She suggested her reason for deferring questions on the matter to the marketing firm was "because it's very important that we don't create any perception or anything that would be construed as improper."

Jackson added that she is "a major stickler" about keeping questions related to The Design Group separate.

Asked why The Design Group was involved in the State of the City at all in light of this concern, Jackson said, "I don't have any. I don't have a concern. And I don't know that anybody else does either."

Jackson serves as the primary city spokeswoman for Scott and worked on his successful 2018 campaign for mayor.

Another city communications staffer, Lamor Williams, who preceded Jackson in working for the city and handled other municipal communication duties, announced April 16 that he was leaving to pursue other opportunities.

Jackson's husband Myron serves as the Design Group's chief executive officer, according to Arkansas Business. The company was formed in 2007, according to records maintained by the Arkansas Secretary of State's office.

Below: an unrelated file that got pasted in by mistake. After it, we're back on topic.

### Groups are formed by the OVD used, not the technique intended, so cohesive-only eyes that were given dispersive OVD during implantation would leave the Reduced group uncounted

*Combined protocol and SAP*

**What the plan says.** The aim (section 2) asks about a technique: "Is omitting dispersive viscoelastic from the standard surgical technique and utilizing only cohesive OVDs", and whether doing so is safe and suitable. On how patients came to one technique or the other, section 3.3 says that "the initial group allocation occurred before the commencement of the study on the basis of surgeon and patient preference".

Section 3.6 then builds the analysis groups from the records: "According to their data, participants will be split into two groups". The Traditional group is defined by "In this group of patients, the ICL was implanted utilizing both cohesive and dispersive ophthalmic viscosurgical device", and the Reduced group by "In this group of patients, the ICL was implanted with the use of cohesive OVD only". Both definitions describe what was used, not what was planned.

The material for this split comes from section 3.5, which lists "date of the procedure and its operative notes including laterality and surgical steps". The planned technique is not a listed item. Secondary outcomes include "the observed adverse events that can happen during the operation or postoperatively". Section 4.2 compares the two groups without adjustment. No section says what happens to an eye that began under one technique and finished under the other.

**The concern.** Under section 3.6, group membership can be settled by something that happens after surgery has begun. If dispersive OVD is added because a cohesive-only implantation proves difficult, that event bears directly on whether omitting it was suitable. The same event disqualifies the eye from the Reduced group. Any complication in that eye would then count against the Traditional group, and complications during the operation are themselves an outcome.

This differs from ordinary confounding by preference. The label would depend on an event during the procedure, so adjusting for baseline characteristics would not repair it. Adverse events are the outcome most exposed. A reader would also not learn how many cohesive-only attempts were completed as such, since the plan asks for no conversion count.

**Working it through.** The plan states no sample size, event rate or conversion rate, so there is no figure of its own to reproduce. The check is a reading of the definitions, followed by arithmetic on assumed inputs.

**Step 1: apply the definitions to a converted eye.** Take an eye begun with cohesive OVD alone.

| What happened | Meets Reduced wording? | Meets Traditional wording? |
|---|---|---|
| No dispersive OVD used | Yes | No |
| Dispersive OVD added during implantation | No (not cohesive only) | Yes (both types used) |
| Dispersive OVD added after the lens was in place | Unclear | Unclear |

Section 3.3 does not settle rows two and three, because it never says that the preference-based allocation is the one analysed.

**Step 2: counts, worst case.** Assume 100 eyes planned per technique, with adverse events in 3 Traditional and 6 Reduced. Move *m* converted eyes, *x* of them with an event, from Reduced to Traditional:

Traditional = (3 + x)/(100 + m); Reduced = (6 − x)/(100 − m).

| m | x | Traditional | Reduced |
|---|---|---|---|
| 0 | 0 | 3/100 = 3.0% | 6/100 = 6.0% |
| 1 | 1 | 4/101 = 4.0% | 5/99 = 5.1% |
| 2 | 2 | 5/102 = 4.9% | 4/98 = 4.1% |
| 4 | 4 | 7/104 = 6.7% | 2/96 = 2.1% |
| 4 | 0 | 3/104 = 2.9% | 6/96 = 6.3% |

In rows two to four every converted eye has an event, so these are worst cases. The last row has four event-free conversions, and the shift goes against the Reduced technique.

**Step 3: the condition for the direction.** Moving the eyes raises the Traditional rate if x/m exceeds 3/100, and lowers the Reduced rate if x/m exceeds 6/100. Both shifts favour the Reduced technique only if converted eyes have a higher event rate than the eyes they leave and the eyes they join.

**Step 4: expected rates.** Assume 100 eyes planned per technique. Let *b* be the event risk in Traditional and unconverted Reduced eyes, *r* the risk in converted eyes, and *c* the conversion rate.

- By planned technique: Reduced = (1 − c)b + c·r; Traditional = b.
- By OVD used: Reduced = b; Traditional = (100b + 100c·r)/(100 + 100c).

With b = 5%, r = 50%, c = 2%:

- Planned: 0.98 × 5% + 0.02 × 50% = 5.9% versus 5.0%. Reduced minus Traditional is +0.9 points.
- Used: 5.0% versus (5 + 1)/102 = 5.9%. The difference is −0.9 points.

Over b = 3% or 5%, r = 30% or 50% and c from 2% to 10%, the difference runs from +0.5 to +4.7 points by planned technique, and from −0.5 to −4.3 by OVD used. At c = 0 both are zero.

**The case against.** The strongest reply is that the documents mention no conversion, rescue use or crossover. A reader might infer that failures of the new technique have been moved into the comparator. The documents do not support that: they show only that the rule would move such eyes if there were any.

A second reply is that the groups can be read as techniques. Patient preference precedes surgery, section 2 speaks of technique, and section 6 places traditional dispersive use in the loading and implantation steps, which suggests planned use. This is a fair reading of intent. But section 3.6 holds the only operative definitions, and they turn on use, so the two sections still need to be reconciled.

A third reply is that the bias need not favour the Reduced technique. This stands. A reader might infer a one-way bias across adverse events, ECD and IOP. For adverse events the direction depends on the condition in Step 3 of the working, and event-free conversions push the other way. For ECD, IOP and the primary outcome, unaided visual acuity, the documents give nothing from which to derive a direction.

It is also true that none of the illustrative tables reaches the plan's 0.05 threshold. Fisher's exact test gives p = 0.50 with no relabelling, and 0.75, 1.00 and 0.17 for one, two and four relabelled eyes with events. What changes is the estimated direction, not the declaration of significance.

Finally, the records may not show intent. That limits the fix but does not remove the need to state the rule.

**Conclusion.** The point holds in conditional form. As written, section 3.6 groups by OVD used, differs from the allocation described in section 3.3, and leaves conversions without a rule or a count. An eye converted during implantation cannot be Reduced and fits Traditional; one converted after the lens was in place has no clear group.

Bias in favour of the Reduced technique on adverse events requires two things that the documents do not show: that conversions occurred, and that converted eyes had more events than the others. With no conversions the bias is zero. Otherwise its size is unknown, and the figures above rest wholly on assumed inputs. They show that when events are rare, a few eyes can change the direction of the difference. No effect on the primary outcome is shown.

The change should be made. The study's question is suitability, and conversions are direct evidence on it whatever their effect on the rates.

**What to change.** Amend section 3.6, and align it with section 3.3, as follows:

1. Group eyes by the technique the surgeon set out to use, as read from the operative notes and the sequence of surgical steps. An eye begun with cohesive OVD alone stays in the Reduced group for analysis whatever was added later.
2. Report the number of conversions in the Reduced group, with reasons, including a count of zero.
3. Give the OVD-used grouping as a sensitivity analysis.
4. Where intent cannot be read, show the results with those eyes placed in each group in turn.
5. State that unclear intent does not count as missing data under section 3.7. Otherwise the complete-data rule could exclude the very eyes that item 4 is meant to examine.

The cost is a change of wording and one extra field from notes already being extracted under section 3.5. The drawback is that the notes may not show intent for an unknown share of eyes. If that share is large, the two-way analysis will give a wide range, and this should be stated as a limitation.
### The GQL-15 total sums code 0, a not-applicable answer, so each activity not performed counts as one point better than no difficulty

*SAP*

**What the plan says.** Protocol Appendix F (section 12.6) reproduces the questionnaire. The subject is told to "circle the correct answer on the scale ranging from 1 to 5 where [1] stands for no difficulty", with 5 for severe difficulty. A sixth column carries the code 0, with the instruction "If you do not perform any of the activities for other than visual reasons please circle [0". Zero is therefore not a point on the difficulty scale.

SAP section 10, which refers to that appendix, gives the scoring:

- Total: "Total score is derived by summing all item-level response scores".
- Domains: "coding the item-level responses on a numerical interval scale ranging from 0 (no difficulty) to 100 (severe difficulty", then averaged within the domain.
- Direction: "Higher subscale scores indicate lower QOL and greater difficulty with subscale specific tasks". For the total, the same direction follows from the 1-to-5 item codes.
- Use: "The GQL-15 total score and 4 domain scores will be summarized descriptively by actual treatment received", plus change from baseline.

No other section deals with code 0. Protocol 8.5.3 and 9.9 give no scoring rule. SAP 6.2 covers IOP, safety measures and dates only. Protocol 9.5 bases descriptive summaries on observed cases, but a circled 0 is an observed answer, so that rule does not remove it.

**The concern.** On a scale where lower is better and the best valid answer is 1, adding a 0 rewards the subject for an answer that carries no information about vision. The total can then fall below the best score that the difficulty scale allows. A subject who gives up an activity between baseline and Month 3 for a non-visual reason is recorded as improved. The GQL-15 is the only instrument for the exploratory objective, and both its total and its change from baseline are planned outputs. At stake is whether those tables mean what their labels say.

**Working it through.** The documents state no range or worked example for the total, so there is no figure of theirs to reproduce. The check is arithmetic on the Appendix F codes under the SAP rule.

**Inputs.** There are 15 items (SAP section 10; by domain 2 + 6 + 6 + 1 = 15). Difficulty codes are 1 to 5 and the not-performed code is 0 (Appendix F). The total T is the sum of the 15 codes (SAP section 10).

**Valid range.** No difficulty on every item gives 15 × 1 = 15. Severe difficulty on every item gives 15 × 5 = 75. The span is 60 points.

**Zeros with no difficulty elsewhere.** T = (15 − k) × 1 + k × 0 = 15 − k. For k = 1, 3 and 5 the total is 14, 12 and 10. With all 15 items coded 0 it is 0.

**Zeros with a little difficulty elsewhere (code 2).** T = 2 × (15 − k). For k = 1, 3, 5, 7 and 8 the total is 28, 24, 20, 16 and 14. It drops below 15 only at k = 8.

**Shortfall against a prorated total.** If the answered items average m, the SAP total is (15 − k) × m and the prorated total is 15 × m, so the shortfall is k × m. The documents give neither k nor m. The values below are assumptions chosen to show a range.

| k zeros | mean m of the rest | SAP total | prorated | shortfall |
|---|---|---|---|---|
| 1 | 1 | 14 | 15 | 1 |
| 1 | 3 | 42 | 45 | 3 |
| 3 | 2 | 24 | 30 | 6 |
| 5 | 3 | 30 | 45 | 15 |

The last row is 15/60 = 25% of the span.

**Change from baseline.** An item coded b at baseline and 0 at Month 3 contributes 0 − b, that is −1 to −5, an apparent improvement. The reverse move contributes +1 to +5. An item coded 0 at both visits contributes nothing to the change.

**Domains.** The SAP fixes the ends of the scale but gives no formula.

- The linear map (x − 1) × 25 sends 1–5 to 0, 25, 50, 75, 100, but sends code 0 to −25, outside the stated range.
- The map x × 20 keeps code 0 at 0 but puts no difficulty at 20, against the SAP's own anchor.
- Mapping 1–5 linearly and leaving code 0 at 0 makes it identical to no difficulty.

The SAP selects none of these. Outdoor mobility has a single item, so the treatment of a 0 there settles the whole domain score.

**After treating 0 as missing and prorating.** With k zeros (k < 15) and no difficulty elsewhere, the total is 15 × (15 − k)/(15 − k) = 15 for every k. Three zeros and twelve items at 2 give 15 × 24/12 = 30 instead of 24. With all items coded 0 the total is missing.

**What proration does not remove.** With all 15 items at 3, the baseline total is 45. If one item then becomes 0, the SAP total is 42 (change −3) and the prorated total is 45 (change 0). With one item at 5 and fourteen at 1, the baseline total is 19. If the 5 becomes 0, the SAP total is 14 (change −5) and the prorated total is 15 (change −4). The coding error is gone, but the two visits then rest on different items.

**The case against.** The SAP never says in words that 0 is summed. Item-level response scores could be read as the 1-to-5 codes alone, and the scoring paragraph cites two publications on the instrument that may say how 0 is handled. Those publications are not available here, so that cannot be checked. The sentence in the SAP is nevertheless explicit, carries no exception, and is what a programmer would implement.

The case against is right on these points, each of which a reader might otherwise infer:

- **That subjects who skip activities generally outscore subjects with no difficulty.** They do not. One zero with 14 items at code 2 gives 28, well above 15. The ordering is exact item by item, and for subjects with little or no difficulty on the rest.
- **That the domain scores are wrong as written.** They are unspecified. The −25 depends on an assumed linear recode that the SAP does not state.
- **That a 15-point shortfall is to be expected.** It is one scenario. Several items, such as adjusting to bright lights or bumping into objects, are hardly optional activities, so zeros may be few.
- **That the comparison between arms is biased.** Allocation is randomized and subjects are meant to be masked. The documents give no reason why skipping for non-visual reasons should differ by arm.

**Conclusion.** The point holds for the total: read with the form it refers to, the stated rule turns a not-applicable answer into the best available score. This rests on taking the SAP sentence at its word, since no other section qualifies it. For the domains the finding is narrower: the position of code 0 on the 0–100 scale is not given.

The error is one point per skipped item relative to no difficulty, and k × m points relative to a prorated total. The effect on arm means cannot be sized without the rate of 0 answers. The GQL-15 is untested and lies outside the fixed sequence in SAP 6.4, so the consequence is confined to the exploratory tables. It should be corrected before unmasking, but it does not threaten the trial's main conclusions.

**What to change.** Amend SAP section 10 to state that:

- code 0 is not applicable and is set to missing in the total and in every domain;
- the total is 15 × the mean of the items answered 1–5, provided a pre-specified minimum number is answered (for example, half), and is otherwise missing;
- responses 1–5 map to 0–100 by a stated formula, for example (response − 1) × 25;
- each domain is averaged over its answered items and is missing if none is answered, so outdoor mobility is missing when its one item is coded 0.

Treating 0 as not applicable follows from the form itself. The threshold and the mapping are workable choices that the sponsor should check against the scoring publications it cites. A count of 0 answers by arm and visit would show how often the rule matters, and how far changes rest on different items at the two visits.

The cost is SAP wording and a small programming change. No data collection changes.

Last month's 48-minute virtual broadcast, dubbed "Rebuild the Rock: State of the City Virtual Experience," incorporated taped interviews with Little Rock residents and a covid-19 retrospective into a video package that played prior to the mayor's speech.

A musical group called the Rodney Block Collective performed "The Star-Spangled Banner," and a collection of Little Rock students recited the Pledge of Allegiance.

In an introduction to the broadcast, Scott said "this year, because we couldn't gather in person, it was important to my administration to create a celebration of what's good about Little Rock: you."

He added, "So I'm happy to speak directly into your homes, or wherever you may be, for this virtual experience."

Scott delivered his address without the traditional audience and used the occasion to ask Little Rock residents to approve a sales-tax increase to fund quality-of-life improvements.

In the broadcast's credits, Jackson was listed as the program's executive producer. The mayor's senior adviser Kendra Pruitt and Williams were credited as producer and associate producer, respectively.